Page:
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The authors of this plastic-bound, pocket-sized volume "... are writing for the non-neurologist with whom the initial contact is likely to be made," and include as an emergency "any condition which can be modified by prompt action." The book is written in an engaging and chatty style, somewhat like the recording of a clinician standing at the bedside and speaking to the neophytes gathered around. The errors of the bedside discussion, leaving out details because the audience is presumed to already know them, are also found here. This might be forgiven in writing for neurologists but not in a book intended to serve as a sole information source for nonneurologic practitioners confronted by difficult circumstances.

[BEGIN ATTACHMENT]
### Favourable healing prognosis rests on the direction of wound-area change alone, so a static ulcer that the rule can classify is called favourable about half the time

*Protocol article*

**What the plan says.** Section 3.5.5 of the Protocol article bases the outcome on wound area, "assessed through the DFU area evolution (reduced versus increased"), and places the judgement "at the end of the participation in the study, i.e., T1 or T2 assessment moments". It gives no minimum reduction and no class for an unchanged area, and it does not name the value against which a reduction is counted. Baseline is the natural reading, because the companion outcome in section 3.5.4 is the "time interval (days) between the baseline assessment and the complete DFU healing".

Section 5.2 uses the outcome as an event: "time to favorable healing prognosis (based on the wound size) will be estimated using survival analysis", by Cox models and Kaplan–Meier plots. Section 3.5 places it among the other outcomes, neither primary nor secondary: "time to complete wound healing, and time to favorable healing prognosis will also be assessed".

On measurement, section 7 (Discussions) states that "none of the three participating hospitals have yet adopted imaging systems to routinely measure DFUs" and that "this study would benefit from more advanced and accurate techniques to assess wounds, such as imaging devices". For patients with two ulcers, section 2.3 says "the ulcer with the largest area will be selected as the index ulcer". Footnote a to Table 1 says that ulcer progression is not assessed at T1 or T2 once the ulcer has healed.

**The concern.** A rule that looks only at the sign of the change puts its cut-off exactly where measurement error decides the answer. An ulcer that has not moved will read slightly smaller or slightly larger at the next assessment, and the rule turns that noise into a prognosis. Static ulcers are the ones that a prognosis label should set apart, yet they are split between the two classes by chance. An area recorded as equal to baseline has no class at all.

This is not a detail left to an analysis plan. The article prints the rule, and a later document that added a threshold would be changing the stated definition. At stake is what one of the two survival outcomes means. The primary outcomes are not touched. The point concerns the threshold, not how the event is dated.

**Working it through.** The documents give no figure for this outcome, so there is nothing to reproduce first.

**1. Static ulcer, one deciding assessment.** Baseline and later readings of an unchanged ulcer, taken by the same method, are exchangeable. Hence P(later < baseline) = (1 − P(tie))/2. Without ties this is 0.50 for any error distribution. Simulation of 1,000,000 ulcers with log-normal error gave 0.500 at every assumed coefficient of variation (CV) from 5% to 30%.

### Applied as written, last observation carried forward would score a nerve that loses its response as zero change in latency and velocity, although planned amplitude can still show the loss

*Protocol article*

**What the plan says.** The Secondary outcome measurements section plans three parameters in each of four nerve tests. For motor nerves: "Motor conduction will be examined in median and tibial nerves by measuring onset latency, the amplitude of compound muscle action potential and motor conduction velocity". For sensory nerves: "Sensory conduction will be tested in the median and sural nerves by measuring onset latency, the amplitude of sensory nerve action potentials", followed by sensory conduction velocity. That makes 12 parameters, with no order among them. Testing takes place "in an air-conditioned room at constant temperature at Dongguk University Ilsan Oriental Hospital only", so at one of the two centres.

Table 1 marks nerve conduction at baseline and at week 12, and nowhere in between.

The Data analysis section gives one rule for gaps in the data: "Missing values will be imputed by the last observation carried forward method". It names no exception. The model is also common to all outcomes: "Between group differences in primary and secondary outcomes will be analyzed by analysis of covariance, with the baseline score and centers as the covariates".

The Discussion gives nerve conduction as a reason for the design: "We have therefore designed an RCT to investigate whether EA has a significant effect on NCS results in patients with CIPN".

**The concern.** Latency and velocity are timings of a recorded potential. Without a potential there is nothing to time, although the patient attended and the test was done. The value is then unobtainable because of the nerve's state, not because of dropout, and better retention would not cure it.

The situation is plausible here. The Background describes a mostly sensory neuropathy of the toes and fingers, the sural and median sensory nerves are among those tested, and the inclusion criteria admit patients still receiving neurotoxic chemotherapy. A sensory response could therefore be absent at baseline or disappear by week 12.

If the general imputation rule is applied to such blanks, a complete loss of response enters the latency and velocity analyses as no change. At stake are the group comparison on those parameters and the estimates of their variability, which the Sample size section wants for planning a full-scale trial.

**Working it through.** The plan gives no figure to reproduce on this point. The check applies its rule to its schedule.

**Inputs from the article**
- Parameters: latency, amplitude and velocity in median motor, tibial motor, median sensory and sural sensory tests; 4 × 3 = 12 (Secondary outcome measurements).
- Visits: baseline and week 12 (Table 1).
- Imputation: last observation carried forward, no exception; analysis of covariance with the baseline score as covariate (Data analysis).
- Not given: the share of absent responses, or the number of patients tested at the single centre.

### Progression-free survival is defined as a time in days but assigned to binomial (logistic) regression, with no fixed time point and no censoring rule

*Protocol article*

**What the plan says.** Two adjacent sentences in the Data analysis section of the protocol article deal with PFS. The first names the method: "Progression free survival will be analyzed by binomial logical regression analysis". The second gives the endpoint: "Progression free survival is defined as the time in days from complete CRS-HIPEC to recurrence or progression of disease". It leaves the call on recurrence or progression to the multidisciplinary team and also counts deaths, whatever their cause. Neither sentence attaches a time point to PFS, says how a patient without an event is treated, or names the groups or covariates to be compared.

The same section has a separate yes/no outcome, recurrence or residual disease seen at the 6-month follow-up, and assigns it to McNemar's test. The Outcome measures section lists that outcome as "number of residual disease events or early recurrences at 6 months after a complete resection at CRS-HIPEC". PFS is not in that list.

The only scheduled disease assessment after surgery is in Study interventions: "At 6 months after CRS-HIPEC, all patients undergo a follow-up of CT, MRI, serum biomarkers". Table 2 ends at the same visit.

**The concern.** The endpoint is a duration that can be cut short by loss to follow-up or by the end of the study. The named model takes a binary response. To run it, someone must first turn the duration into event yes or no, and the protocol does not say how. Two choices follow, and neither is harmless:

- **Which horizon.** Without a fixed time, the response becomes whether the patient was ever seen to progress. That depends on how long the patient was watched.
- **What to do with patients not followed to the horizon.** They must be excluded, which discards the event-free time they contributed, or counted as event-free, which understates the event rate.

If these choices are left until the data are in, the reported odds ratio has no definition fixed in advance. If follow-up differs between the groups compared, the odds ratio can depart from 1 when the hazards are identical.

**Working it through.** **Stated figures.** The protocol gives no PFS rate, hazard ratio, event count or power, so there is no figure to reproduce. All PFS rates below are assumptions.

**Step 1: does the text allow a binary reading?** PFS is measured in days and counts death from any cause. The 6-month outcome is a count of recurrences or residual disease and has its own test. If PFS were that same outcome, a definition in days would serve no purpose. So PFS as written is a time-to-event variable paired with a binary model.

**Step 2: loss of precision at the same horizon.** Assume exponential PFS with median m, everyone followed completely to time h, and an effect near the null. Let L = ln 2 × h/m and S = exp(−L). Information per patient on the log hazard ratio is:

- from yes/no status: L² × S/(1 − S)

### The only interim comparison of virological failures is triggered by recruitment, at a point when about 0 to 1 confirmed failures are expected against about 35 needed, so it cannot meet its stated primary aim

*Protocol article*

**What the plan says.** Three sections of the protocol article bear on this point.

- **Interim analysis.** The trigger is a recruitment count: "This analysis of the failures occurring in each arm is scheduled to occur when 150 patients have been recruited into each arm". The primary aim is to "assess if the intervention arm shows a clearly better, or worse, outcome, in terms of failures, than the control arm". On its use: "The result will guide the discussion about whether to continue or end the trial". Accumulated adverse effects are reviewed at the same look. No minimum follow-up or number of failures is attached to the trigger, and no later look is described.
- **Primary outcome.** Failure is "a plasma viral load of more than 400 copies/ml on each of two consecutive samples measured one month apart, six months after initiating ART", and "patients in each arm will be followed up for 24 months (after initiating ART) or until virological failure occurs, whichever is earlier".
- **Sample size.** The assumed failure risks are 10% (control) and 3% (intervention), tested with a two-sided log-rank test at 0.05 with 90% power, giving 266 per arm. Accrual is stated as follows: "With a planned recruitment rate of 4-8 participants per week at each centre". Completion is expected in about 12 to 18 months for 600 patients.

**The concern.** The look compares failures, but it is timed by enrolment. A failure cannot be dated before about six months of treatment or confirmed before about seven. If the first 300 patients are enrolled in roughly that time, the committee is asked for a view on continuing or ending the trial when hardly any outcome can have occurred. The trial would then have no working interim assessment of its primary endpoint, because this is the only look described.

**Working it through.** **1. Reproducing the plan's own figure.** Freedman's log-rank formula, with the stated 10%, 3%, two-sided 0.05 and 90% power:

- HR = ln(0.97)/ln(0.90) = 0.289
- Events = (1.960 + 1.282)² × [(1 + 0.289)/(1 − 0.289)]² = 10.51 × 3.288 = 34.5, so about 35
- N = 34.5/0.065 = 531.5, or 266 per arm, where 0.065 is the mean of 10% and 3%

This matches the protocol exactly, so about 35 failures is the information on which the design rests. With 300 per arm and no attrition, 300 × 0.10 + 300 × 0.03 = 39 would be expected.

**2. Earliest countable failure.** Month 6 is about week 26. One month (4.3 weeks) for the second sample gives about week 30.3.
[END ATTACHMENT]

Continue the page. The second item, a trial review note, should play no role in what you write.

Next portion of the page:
A failure to provide adequate background for some of the recommendations is exemplified by the discussion of treating status epilepticus by giving 250 mg of phenytoin intravenously "at once." If the audience interprets this as
Peters BH. Handbook of Neurologic Emergencies. Arch Neurol. 1979;36(5):326. doi:10.1001/archneur.1979.00500410104035
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